The Senate deadlocked 50-50 on moving forward with the healthcare debate, forcing Vice President Mike Pence to cast the tie-breaking vote.
Senator John McCain, who was diagnosed this month with brain cancer and has been recovering from surgery at home in Arizona, made a dramatic return to the U.S. Capitol to cast a crucial vote in favor of proceeding.
The outcome was a huge relief for President Donald Trump, who had pushed his fellow Republicans hard in recent days to live up to the party's campaign promises to repeal the 2010 Affordable Care Act, commonly known as Obamacare. Minutes after the vote, Trump called it "a big step."
But the narrow victory on a simple procedural matter raised questions about whether Republicans can muster the votes necessary to pass any of various approaches to repeal. Moderates are worried repeal will cost low-income Americans their insurance and conservatives are angry the proposed bills do not go far enough to gut Obamacare.
McCain received an ovation from his fellow senators when he entered the chamber to cast a vote to open debate. After the vote, he decried growing partisanship in the Senate and urged members to learn how "to trust each other again."
He said he would not vote for the healthcare bill "as it is today," and added: "I know many of you will have to see the bill changed substantially to support it."
Senators Susan Collins and Lisa Murkowski were the only Republicans to oppose the measure, and with Republicans controlling the Senate by a 52-48 majority, those were the only votes the party leadership could afford to lose. Democrats were united in opposition to the motion to proceed.
Republican Senator Ron Johnson, who cast the last and deciding vote to open debate, engaged in a heated discussion with Senate Majority Leader Mitch McConnell before casting his vote and ending the suspense.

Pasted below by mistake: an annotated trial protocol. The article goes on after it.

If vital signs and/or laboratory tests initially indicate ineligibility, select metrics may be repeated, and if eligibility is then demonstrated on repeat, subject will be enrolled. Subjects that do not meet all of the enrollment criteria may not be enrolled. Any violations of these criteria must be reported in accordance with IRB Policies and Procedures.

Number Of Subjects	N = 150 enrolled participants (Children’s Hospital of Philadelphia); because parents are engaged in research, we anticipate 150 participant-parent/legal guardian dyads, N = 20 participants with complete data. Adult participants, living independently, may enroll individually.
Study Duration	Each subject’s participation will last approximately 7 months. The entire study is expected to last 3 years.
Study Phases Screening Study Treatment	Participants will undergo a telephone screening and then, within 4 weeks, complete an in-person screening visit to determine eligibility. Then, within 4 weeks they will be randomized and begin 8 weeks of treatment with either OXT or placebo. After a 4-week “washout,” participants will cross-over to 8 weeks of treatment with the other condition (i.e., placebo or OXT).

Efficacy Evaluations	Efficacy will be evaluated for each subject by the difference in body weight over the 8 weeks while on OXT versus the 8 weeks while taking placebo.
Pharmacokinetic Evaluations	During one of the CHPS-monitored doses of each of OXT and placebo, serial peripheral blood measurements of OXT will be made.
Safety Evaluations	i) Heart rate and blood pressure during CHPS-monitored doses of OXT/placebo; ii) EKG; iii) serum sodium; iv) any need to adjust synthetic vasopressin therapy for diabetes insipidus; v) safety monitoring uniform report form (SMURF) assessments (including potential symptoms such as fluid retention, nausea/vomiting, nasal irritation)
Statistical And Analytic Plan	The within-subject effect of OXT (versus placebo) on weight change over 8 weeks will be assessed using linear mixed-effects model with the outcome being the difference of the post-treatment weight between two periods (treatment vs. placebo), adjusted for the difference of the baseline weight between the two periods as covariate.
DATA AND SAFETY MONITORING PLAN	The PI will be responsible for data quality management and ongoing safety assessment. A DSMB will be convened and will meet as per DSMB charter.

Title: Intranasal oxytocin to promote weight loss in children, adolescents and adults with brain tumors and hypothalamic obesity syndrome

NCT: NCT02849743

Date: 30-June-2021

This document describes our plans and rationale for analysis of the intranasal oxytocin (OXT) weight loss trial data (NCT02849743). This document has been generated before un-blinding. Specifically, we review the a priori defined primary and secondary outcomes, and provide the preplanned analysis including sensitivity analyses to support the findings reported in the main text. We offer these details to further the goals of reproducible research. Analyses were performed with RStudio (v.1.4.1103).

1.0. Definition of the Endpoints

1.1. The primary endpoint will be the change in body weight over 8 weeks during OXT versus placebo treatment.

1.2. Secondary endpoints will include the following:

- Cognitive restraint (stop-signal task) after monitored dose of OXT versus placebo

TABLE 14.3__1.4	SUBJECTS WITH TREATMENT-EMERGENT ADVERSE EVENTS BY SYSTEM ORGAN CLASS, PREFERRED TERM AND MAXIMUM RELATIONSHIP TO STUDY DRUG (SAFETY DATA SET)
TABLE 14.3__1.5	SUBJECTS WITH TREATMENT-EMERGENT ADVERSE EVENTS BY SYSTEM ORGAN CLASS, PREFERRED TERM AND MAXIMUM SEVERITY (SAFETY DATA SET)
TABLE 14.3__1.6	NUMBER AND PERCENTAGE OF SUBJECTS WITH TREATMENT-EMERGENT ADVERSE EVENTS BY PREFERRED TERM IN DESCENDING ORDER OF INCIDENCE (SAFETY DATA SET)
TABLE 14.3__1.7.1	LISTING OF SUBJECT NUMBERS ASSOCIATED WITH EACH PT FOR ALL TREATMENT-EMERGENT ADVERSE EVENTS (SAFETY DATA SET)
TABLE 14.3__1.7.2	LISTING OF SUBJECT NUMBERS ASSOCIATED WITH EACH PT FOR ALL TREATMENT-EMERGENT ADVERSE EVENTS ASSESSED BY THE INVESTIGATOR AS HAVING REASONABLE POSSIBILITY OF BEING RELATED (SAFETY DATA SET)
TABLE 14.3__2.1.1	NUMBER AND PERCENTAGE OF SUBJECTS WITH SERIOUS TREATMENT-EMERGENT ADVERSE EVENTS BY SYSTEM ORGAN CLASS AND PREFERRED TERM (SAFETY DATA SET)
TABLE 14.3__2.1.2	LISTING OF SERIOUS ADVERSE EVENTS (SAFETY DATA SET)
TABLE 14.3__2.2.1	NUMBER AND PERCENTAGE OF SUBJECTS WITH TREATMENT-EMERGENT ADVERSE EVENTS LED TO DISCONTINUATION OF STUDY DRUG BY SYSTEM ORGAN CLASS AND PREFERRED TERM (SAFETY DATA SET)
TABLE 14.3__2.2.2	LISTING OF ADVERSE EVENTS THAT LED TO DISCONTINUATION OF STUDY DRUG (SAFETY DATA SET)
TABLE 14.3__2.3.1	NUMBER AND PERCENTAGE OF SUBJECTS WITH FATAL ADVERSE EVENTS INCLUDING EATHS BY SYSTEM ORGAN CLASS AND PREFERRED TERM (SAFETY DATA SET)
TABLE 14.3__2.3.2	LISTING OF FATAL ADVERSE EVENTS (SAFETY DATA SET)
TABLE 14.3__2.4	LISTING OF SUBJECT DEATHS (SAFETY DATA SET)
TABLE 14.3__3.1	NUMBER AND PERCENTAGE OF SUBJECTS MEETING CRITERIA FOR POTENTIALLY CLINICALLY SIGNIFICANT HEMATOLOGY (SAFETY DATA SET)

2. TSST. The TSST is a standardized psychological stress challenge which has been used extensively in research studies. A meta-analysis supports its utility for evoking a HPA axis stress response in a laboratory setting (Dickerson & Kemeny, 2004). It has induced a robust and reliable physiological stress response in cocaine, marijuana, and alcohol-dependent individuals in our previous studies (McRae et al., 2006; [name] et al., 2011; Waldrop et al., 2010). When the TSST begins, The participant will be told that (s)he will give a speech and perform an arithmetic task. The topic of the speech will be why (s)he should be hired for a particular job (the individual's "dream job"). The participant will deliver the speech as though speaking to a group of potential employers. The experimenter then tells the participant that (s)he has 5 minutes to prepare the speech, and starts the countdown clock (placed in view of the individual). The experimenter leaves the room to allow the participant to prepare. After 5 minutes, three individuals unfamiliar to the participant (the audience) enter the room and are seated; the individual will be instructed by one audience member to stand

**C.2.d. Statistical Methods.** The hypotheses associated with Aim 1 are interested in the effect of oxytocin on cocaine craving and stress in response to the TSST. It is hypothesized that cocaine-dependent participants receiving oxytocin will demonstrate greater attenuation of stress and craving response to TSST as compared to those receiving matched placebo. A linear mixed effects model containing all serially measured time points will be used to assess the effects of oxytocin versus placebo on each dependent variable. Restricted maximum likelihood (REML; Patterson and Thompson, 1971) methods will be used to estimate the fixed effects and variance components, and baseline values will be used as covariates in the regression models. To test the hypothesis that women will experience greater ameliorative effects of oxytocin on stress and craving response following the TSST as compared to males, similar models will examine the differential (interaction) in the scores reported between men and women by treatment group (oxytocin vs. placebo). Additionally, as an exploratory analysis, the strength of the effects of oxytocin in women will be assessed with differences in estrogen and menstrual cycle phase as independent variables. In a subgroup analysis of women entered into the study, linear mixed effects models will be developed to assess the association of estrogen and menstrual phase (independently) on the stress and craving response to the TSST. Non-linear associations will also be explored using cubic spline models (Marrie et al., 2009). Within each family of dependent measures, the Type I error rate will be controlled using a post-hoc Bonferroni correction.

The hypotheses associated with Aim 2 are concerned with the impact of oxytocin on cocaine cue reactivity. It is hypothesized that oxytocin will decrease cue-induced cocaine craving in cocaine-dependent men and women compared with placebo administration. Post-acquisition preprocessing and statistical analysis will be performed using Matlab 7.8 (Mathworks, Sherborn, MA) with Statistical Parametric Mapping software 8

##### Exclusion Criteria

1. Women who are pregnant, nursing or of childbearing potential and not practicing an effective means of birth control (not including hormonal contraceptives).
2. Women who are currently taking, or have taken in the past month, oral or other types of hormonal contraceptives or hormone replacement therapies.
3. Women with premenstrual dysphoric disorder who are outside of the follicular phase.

A loss on Tuesday could have been a death blow for Republican efforts to repeal Obamacare, as well as casting doubt on Trump's prospects to achieve any of his other top legislative agenda items, including tax reform.
"We have a duty to act," McConnell told senators before the vote, reminding Republicans they had promised to repeal Obamacare in four straight elections. "We can't let this moment slip by."
As the vote opened, more than two dozen protesters in the Senate chamber chanted "kill the bill" before they were removed.
The Senate will now launch what McConnell has promised will be a robust debate on healthcare that could include a variety of amendments.
Senators said several approaches have been discussed, including a straight repeal of Obamacare with no replacement plan, or repealing and replacing the law while also overhauling Medicaid, the federal health insurance program for the poor and disabled.
Senate Republicans also could consider a shortened version of repeal, called a "skinny repeal," which would end the mandates in Obamacare on individuals and employers to obtain or provide health insurance, and a medical device tax, a Senate aide and a lobbyist said.
'Just a First Step'
"Some of us want clean repeal, some of us want the Senate leadership bill, they’re both going to get a vote early on and I think that’s a fair way to do it," Republican Senator Rand Paul said. "If either one of them fails and another one succeeds, maybe we can find something in between that actually succeeds."
Republican Senator Bob Corker said the goal was to gain enough votes to get a bill through the Senate and send it to the House of Representatives, which passed its own bill to replace Obamacare in May, for negotiations.
"Everybody understands this is just a first step," he said.
Senate Democratic Leader Chuck Schumer told Republicans they should not vote to open debate. "No one knows the plan that is being cooked up in the Republican leader’s office," he said on the Senate floor.
He charged that McConnell’s intention was to get the Senate to pass “anything” so that they can get to a conference - where a bill would be refashioned to suit both chambers - with the House, and then repeal Obamacare. "Do not fall for the ruse," he said.
Banner/Thumbnail Photo Credit: Reuters, Brian Snyder